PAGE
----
Pubdate: Wed, 30 Jul 2008
Source: National Post (Canada)
Copyright: 2008 Canwest Publishing Inc.
Author: Gene Tinelli


Re: InSite Works, Anne Mullens, July 28.

There is a Dutch word, "gedogen," which poorly translates into
English as "tolerance." A more accurate definition is: A pragmatic
policy of acceptance of behaviours without condoning them to produce
an effective and cohesive society. The origin of this policy had
nothing to do with drugs, but the fact that one-third of Holland is
below sea level and everyone is affected if the dikes start to breach.
Alienation is unacceptable.

InSite's policy of harm reduction, providing sterile equipment and a
safe environment for intravenous substance users, fits the Dutch
policy of gedogen. Not only do drug users benefit, society benefits by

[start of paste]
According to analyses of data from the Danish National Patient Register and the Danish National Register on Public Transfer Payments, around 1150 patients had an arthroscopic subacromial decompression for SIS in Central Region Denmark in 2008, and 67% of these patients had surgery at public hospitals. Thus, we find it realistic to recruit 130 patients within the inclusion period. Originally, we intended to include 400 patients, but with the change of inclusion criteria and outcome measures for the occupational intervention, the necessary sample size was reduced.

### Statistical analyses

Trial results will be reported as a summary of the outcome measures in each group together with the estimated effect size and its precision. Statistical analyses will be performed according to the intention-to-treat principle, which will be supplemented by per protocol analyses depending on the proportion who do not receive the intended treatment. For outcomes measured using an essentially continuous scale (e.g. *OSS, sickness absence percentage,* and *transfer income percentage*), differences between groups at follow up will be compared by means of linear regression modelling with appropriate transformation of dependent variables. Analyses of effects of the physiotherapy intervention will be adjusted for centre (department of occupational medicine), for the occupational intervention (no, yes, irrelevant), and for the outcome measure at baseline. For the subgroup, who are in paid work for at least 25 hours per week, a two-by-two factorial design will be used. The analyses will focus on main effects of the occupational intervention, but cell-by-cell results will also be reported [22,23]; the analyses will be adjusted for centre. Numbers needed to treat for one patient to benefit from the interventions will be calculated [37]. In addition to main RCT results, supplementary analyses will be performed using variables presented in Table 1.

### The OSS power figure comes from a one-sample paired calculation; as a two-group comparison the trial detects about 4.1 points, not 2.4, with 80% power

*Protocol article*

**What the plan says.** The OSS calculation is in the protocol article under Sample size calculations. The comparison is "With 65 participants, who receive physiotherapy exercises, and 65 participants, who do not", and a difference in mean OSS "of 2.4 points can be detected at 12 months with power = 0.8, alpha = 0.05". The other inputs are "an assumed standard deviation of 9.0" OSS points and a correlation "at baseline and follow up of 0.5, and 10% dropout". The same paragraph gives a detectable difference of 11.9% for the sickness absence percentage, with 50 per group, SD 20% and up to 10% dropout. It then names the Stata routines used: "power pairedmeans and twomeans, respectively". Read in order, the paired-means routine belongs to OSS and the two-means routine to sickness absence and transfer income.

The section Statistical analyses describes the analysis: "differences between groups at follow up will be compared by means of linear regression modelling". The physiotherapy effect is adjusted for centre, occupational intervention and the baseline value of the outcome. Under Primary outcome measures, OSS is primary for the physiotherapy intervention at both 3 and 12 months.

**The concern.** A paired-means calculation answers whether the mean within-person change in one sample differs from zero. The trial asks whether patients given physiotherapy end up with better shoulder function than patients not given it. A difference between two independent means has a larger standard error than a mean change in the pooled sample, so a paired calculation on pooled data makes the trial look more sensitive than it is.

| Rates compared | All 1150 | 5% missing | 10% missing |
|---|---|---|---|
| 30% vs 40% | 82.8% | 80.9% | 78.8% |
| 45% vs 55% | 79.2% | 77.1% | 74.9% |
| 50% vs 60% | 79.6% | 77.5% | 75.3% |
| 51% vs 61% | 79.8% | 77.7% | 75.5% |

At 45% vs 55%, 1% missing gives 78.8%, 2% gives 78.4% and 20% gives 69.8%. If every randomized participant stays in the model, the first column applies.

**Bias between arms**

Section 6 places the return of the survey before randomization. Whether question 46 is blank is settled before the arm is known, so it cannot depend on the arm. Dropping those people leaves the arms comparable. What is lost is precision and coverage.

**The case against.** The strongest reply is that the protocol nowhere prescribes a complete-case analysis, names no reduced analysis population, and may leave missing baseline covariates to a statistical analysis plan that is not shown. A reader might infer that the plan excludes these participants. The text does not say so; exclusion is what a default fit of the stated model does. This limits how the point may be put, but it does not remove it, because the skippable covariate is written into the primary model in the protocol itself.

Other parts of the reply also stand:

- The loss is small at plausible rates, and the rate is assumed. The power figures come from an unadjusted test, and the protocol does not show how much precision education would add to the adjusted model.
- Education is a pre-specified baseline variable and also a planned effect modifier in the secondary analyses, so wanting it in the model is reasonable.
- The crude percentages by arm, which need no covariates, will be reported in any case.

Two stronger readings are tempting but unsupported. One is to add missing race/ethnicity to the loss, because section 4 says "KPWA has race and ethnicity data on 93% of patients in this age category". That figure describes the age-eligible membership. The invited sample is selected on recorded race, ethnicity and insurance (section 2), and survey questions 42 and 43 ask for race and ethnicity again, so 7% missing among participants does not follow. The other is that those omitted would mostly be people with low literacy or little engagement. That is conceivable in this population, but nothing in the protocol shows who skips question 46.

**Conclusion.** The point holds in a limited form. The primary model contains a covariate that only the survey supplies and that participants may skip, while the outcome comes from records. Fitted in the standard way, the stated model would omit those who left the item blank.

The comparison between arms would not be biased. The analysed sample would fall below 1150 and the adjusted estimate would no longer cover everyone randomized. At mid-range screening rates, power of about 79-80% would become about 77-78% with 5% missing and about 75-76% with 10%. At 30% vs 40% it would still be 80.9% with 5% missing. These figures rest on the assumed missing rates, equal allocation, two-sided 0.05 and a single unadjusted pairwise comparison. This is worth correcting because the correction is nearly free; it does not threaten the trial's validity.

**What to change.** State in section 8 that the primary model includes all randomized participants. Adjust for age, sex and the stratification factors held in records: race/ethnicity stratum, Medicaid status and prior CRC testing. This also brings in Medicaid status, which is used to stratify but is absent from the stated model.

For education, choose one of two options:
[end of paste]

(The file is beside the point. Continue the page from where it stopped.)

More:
lowering the spread of HIV and hepatitis.

Switzerland goes one step farther and provides heroin for IV opiate
users. Though not a perfect policy, it reduces disease, crime, the
birth of unhealthy babies, unemployment and, oddly, cocaine use. It
also is less expensive when the social costs of drug use are factored
into the expenses.

InSite should be given a chance. The Canadian people deserve no

Gene Tinelli, addiction psychiatrist, Department of Psychiatry and
Behavioral Science, Upstate Medical University, State University of
New York, Syracuse, N. Y. 
- ---
MAP posted-by: Richard Lake